Fascism was by no means sweetness and light. Plenty of political opponents of Fascism were locked up and some were executed. However, Mussolini did not unleash on the Italian people a reign of terror. Our author points out that the pre-war victims of Fascism were small in number compared to those of Nazi Germany, Stalin's Soviet Union or Franco's Spain. Arguably, Mussolini's Italy was a lot less brutal than the average US-backed South American junta in the 1970s and probably less brutal than every regime in the Middle East today. Farrell is certainly critical of Mussolini's economic policy, arguing that in the long run, it was unsustainable.
In terms of foreign policy, Fascist Italy's policy had been to check the advance of Nazi Germany, in particular, to prevent unification of Germany with Austria. Farrell details the failure of Mussolini to engage France and Britain in forming a united front against the Germany. Italy's relations with other nations shifted with the war in Ethiopia. Farrell offers an interesting perspective on Italy's invasion of Abyssian, arguing that the Ethiopian empire was a wretched and brutal slave state that did not deserve any sympathy. He argues that Britain and France had two sensible choices, either to accommodate Mussolini's Abyssinian ambitions or else to impose fuel sanctions and to block Italy's access to the Suez canal and thus force him to desist. Instead, they chose to impose weak sanctions that allowed Italy to continue with her invasion while destroying relations with France and Britain. Italy was effectively pushed into the arms of Germany. Our author argues that Britain should have tried to appease Mussolini who was the lesser menace in order to stop Hitler, who was the greater menace. Instead British politicians chose to appease Hitler while opposing Mussolini. Hitler deeply admired Mussolini and welcomed alliance with Italy. Mussolini had only contempt for Hitler, but reluctantly made friends because alliance with France and Britain had ceased to be an option.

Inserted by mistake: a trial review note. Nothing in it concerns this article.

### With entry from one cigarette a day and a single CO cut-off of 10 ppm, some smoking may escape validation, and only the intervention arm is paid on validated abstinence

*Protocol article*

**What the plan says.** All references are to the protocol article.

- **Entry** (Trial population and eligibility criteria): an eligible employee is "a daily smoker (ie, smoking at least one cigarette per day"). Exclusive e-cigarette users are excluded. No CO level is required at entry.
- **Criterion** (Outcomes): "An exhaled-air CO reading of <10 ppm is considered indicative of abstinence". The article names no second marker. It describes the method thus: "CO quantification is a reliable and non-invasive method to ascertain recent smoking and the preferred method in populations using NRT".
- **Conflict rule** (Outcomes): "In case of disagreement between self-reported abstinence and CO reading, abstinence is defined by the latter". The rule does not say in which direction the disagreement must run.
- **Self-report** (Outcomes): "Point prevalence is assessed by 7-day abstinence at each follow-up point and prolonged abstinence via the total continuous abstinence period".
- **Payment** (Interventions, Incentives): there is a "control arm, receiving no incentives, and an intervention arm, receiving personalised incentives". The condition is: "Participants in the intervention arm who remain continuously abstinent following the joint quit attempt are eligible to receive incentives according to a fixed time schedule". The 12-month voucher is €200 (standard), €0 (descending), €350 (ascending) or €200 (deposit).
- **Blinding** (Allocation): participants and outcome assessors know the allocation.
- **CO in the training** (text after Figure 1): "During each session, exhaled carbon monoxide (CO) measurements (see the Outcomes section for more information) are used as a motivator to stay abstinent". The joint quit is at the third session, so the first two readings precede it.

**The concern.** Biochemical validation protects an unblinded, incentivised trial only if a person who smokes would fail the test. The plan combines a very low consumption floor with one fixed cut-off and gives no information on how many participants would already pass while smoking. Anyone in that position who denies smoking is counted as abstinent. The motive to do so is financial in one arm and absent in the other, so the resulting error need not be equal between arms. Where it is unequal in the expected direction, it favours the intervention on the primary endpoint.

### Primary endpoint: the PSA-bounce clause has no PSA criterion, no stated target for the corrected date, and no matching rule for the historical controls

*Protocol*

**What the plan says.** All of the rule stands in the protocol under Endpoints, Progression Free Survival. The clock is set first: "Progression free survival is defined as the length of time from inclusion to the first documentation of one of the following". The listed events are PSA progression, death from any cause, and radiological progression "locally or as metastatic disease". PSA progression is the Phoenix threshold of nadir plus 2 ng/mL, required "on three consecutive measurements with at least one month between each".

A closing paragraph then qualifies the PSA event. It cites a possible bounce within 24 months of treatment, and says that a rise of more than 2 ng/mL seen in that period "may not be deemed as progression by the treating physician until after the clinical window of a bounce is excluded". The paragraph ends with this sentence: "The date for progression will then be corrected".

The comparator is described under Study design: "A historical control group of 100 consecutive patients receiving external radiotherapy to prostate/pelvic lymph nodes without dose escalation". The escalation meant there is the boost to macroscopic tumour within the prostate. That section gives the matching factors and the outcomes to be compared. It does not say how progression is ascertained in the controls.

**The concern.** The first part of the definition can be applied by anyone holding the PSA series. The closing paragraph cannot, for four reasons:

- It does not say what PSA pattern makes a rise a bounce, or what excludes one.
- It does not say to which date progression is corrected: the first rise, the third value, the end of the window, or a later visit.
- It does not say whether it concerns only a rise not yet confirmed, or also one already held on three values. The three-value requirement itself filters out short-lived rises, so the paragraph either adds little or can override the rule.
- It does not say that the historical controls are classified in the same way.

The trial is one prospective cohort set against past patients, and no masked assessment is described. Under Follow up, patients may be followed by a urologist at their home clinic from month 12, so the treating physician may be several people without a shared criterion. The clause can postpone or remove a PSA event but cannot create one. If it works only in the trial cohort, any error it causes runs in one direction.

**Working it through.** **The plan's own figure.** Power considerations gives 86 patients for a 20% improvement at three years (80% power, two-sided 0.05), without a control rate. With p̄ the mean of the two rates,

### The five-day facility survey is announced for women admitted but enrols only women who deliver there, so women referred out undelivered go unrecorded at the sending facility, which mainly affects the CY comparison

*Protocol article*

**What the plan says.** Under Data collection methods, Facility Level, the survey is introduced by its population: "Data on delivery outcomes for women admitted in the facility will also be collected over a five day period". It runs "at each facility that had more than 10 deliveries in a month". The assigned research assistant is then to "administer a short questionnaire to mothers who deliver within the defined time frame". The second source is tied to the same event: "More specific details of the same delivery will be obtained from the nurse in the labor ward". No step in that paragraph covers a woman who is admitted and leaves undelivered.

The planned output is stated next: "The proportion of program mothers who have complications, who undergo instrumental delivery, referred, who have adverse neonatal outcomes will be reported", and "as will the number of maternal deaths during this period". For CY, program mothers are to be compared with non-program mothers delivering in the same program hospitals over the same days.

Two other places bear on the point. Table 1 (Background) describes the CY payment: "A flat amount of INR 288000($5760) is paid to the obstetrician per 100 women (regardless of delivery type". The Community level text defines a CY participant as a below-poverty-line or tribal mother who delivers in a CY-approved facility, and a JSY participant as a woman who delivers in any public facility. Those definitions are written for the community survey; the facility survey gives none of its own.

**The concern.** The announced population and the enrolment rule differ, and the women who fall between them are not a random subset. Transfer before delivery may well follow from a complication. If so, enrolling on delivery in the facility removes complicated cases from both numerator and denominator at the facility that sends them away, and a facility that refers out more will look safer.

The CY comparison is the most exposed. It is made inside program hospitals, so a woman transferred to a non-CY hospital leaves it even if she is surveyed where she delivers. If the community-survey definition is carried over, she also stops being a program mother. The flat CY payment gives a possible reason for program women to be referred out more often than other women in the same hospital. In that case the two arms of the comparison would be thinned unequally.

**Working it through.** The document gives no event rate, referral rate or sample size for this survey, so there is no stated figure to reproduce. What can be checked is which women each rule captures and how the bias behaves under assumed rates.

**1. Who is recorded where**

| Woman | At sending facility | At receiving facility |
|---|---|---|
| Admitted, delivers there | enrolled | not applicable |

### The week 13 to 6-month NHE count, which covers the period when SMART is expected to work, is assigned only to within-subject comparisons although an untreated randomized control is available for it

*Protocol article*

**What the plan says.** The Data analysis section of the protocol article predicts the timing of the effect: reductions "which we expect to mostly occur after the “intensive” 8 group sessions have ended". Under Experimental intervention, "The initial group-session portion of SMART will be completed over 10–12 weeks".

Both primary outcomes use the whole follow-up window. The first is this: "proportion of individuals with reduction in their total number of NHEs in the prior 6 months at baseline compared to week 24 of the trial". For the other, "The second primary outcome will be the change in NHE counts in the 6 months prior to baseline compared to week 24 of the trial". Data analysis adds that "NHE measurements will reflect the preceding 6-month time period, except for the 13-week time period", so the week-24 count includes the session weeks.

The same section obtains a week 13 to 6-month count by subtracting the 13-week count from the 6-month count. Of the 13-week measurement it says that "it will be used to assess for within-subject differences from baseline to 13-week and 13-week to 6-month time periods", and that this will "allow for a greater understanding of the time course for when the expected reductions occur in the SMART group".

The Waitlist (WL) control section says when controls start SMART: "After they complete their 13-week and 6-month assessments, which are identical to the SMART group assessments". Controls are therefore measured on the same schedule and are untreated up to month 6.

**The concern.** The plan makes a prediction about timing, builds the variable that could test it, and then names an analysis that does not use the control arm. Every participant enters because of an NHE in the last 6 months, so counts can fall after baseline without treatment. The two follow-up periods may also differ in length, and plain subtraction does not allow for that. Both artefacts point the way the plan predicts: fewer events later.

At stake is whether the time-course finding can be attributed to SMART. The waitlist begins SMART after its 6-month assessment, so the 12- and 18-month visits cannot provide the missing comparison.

Catholic conservatives will be pleased with Farrell's comments on the Spanish Civil War. He shows the Republican side to be a gang of Communist thugs who are not deserving of the sentimental adoration they still receive today. I have heard from some sources that Mussolini persuaded Hitler to get involved in the Spanish Civil War, but Farrell says that both men independently sided to get involved for similar reasons.
The introduction of anti-Semitic laws in Italy, was not in Farrell's view, a result of alliance with Germany. Previously many Jews in Italy had strongly supported Fascism. There were many Jews in the National Fascist Party. He asserts that Mussolini was himself in no way anti-Semitic. He argues that the laws were an expression of Mussolini's ideological struggle against things he perceived as bourgeois. In the Duce's mind, Jewishness was a cultural form of un-Italian bourgeois culture. I am not sure I find this altogether convincing, as it does not explain why the laws applied to Jews who had converted to Catholicism. Our author provides evidence that during the Second World War, Mussolini was appalled by the Nazi's genocidal actions towards the Jews. He argues that Mussolini and the Fascist regime actually saved the lives of many more Jews than they are given credit for. Catholics will be especially interested in Farrell's defence of Pope Pius XI. Pius XI has been criticized for failing to speak out against the Holocaust, but our author argues that such a move would have done nothing and ignores the pope's behind the scenes actions in saving Jewish lives.